It is not really the best time to be planting fruit trees, although most people do plant them in the growing season. The best time is of course through the late Autumn and Winter when they are dormant, but if they have been pot gown it is O.K. to do it now with some care. Recently, I bought a “Twisted Hazel,” and did not know where to plant it until I saw it was actually grafted and then read the label finding it to be on a dwarfing rootstock that should restrict its height to only 2 metres. They are normally small trees, but this is very small even for a Hazel and makes it ideal for planting on my Allotment with its height restriction of 2 metres and I always wanted a Hazel up there. With it being dwarfed it maybe that its nuts will be small, but hopefully not and we shall have to wait for a couple of years to see.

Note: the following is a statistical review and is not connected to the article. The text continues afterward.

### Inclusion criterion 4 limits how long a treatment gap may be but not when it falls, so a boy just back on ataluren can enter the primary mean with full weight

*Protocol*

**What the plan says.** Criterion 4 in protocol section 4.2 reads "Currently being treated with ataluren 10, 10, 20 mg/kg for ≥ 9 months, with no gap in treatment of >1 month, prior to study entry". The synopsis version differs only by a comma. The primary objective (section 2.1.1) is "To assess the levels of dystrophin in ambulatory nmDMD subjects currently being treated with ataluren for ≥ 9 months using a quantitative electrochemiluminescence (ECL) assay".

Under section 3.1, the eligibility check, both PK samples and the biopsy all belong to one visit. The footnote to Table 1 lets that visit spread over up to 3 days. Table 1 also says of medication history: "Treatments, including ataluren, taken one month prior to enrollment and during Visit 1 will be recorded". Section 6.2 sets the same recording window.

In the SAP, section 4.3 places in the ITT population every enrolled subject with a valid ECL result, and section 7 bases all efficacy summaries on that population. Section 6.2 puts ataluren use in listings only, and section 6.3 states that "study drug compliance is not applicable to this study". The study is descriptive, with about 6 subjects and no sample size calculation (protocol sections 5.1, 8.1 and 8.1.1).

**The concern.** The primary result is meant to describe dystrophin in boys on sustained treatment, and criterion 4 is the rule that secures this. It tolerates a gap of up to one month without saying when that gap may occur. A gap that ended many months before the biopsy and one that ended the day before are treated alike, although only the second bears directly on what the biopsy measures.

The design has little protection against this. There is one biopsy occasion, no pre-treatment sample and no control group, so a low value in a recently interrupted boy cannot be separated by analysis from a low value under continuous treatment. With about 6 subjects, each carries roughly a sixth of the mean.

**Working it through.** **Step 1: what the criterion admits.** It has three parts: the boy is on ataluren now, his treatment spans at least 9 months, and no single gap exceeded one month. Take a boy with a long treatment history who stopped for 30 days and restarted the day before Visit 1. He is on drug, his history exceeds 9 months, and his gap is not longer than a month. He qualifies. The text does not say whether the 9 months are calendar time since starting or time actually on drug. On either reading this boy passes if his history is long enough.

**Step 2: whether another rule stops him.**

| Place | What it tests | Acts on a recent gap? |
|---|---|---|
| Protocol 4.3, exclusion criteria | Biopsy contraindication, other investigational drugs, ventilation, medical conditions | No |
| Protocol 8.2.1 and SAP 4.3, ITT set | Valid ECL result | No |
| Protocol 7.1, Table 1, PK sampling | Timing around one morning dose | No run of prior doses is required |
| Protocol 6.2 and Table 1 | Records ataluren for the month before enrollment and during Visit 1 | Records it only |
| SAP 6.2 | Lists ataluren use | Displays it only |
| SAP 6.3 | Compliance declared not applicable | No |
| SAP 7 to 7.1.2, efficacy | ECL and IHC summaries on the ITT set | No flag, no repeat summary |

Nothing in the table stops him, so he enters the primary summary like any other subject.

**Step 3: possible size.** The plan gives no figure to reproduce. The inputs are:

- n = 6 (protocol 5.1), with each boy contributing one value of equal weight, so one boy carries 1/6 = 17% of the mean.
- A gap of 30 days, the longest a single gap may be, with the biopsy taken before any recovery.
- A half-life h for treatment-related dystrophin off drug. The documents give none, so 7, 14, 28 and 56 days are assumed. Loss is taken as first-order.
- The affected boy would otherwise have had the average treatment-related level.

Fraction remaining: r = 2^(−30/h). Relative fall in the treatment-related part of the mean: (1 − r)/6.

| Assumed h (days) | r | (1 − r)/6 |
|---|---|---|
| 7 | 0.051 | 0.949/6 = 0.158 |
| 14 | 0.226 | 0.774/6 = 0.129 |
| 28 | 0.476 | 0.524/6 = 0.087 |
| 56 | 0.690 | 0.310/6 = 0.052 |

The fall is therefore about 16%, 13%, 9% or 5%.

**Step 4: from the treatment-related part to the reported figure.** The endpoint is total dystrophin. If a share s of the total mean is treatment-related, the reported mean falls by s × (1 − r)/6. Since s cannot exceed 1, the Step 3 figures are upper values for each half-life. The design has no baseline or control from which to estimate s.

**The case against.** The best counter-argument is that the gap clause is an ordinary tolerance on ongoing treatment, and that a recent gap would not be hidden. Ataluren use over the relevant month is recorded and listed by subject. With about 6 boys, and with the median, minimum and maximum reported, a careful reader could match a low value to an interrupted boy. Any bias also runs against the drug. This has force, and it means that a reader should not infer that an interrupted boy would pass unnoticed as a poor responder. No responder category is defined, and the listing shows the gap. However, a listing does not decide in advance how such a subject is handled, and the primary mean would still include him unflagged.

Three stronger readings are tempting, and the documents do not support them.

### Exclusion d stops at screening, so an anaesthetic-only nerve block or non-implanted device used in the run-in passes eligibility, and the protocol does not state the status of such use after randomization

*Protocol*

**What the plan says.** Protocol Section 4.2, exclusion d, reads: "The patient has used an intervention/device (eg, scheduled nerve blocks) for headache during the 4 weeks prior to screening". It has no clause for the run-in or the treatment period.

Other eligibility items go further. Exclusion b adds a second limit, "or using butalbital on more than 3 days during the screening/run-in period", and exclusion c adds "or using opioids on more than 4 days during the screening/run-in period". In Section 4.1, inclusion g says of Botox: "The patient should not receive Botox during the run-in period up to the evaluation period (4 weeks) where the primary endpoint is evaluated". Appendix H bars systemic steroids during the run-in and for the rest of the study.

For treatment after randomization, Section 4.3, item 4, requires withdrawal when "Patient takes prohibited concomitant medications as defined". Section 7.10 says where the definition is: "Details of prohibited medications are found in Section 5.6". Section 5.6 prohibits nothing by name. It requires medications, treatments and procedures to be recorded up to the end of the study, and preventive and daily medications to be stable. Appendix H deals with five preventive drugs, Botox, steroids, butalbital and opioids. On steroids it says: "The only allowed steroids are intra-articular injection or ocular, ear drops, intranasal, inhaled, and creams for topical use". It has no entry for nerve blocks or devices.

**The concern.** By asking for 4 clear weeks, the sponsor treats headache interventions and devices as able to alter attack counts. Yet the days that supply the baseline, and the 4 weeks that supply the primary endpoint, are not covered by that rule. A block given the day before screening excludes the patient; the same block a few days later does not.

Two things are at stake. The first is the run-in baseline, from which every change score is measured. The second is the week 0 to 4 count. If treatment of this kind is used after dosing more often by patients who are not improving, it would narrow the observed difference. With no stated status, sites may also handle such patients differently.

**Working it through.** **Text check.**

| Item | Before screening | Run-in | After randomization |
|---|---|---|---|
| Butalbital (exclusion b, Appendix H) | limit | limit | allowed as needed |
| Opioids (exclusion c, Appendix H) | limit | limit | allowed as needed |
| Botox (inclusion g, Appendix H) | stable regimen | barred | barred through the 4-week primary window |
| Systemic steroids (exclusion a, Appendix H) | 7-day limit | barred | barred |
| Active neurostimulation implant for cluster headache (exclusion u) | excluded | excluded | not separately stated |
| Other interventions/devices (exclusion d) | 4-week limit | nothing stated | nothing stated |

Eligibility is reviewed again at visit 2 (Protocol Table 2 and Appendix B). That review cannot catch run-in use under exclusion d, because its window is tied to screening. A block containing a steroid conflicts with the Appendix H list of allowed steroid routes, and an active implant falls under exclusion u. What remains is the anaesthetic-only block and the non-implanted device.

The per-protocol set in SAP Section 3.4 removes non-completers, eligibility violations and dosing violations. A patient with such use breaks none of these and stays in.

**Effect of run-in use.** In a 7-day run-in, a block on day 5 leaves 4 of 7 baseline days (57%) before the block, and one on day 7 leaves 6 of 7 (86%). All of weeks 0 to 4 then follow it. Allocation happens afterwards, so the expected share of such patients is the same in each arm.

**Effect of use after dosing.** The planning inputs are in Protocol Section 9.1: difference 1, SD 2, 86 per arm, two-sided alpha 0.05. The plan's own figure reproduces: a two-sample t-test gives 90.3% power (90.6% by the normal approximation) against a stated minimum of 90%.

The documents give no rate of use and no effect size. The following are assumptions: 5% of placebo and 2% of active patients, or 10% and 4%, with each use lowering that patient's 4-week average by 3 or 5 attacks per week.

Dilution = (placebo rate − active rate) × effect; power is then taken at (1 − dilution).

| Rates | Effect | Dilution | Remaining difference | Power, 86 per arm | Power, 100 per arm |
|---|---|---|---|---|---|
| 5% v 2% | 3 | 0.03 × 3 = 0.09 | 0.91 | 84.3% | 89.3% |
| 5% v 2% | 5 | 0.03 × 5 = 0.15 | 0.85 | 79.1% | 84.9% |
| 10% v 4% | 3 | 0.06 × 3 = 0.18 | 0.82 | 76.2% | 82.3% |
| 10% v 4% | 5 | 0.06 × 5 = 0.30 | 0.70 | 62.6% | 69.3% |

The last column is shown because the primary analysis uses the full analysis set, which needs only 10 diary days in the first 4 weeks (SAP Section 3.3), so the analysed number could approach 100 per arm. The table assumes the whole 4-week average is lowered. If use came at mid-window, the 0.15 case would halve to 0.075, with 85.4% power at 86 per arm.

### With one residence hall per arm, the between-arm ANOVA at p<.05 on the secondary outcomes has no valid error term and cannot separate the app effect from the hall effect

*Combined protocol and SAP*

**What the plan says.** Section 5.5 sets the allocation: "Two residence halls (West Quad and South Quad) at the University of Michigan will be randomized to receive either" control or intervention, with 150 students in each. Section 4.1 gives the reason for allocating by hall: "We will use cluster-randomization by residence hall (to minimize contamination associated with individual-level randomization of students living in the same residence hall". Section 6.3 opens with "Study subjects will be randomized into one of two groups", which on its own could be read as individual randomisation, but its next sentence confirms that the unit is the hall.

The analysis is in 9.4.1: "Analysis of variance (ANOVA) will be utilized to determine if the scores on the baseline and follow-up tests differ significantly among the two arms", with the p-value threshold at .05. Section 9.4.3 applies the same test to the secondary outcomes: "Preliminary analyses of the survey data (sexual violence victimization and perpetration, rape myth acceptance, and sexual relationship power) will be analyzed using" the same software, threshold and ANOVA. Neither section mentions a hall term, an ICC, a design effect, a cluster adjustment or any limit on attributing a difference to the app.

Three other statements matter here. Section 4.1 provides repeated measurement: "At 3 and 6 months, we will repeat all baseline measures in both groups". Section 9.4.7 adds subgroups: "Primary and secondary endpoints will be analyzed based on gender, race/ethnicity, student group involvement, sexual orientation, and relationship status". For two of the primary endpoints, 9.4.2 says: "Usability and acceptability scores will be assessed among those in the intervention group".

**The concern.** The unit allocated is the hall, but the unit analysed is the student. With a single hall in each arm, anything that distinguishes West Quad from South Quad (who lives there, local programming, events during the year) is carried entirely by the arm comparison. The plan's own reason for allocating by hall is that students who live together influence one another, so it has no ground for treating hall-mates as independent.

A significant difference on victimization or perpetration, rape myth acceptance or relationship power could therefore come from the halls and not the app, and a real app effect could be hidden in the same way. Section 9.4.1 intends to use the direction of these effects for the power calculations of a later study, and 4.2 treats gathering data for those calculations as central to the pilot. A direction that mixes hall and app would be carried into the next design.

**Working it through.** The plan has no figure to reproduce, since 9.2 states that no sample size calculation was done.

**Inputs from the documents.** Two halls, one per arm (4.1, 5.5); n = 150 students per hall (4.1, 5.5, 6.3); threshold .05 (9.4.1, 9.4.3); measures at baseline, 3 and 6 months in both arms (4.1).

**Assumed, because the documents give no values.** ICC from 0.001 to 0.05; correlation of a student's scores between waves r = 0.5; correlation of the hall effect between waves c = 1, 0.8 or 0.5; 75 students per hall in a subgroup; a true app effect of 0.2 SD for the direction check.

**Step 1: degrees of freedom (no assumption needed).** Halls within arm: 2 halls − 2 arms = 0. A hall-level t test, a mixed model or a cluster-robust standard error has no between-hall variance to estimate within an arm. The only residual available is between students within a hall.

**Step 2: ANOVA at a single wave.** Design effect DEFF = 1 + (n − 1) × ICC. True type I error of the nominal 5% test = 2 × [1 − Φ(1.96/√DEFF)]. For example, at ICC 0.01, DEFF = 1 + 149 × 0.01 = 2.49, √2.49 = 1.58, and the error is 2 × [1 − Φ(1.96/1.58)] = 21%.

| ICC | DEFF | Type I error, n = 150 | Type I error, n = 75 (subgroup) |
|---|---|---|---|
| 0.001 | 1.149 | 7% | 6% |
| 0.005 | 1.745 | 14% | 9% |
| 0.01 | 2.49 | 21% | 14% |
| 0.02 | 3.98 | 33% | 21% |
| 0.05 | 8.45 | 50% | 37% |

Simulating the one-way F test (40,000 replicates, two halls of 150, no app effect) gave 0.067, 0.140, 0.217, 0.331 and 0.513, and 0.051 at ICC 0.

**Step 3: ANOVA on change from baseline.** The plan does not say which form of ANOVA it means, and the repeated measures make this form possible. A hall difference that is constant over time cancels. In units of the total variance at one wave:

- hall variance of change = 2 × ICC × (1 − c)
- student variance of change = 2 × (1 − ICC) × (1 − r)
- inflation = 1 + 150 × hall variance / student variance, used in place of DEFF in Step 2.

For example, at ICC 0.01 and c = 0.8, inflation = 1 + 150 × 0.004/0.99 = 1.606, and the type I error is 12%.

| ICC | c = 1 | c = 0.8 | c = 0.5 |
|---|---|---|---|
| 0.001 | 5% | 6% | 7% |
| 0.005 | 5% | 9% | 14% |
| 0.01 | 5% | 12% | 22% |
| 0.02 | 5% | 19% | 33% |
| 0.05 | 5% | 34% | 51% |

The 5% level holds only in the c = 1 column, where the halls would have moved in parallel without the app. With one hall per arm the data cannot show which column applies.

There are less weekly bonfires at Oak Tree now and some time ago I had been told to watch what I was burning as I get a bit too enthusiastic at times with things getting burnt that perhaps shouldn’t. So, I have been trying to salvage some of the waste wood and recently I found that an old bench had been put out for burning. As it was not in too bad a condition I decide to try and save it. The idea was to take it up to the Allotments in the good old Allotments tradition of salvaging odds and ends and making use of them. However, I really struggled to get it in my little car, even with the back seat down and the front seat pushed forwards as far as it would go. I was squashed up in the drivers seat so that it would go in, but I managed to get in and safely up to the Allotments in the end. Sanded down and treated with stain and preservative, which is always a good idea to do annually in the Summer when it is a bit dryer, it should last a bit longer and look all right. A few days later a friend gave me an old tub of Wood Stain that will easily do the job and coat both of my benches. It may be the middle of June at the time of writing this and Summer time, but it has been so wet just lately the benches will have to wait awhile for things to dry up!